Here’s a recent portrait of Hooke by painter Rita Greer. No original portrait exists (perhaps because Newton had it destroyed!) so the artist had to go by descriptions of his appearance to produce this credible image. You can listen to a 5 minute discussion on BBC Radio4 Today with historian of Science Dr Allan Chapman and the artist Rita Greer.

Robert Hooke was born in Freshwater on the Isle of Wight, England in 1635 the son a Church of England clergyman (Church of All Saints, Freshwater). Sometimes described as an English Leonardo da Vinci, Hooke’s achievements are astonishing. He made seminal contributions across the Sciences – I’m sure everyone remembers studying Hooke’s Law at school, as well as being a noted Surveyor and Architect.  This is his remarkable drawing of a flea, which apparently is a two page spread (over a foot long) in his famous Micrographia, described by Samuel Pepys as “the most ingenious book that I ever read in my life.”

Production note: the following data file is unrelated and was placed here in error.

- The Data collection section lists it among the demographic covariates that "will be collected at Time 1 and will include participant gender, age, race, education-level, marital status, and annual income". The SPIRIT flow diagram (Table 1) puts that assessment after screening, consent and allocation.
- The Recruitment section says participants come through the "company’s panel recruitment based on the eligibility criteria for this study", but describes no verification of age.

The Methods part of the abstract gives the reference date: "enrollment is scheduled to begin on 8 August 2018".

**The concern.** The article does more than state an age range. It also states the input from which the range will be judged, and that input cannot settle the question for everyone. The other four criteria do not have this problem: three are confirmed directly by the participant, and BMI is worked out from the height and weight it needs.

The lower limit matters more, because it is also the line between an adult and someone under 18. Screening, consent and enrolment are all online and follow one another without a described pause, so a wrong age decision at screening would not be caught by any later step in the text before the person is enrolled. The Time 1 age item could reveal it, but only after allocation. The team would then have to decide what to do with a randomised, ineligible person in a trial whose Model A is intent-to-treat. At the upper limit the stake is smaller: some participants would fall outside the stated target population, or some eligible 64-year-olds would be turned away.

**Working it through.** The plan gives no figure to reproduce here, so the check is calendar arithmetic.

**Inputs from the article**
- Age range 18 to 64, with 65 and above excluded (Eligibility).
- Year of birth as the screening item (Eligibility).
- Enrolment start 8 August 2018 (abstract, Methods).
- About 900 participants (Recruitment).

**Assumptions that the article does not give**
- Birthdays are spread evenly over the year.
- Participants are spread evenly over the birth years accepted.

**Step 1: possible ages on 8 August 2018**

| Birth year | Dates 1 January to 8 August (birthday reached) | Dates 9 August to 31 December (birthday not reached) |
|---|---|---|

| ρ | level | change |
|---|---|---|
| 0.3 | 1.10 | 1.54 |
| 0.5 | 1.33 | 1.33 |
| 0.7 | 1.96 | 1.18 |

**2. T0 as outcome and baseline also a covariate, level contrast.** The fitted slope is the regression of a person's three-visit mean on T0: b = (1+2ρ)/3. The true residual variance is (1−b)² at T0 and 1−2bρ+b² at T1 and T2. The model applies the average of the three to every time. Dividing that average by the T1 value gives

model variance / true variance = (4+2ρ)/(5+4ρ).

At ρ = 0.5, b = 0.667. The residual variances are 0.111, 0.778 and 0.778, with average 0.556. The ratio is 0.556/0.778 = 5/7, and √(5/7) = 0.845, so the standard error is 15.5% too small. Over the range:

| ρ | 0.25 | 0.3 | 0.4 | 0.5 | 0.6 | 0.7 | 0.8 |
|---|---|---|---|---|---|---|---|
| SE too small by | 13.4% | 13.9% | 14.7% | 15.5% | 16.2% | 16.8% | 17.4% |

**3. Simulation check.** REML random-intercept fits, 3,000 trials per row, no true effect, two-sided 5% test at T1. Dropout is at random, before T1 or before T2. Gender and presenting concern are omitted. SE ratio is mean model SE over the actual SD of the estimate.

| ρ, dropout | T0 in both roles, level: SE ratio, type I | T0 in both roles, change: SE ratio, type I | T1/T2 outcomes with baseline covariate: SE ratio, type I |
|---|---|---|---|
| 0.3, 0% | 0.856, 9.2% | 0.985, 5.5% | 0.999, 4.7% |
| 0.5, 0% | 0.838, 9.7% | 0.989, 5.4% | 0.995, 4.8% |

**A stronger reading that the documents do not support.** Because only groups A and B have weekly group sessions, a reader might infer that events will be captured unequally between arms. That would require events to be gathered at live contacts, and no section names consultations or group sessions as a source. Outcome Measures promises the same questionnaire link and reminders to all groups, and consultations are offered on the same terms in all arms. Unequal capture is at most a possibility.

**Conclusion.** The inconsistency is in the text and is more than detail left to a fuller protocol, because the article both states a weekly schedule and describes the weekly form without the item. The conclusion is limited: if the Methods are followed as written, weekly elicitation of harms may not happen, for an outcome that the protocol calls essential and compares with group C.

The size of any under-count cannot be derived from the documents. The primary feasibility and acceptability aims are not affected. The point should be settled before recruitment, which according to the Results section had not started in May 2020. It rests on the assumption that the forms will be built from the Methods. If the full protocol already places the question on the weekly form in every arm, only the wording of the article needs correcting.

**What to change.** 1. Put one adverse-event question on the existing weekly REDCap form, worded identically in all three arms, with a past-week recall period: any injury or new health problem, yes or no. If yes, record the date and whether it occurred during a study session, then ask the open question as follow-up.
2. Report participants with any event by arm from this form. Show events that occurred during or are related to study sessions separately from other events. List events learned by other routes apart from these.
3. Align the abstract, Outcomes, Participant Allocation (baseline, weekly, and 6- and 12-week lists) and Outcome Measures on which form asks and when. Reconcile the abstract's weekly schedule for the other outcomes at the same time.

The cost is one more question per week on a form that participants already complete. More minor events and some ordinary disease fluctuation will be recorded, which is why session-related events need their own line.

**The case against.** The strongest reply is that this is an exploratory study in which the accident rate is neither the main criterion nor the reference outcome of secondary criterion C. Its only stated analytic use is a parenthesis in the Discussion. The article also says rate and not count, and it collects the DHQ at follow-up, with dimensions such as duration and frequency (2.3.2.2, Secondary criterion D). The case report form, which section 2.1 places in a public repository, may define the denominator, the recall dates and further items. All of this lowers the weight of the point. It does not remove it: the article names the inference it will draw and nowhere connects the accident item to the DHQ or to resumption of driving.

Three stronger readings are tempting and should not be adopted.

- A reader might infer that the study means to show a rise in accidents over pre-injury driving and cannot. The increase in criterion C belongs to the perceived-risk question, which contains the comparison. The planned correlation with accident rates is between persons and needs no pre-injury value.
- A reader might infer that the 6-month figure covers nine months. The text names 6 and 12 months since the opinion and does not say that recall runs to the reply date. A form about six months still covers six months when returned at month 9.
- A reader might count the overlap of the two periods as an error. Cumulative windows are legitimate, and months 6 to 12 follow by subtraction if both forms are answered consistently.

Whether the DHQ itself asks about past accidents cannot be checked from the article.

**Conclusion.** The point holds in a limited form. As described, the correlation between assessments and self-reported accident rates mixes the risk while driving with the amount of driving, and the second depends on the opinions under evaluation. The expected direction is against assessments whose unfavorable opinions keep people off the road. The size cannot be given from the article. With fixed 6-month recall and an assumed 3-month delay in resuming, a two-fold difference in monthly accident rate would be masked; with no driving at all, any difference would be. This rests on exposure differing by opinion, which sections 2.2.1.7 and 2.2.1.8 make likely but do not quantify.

A half hour BBC radio discussion on his life can be accessed from this link (definitely worth a listen).

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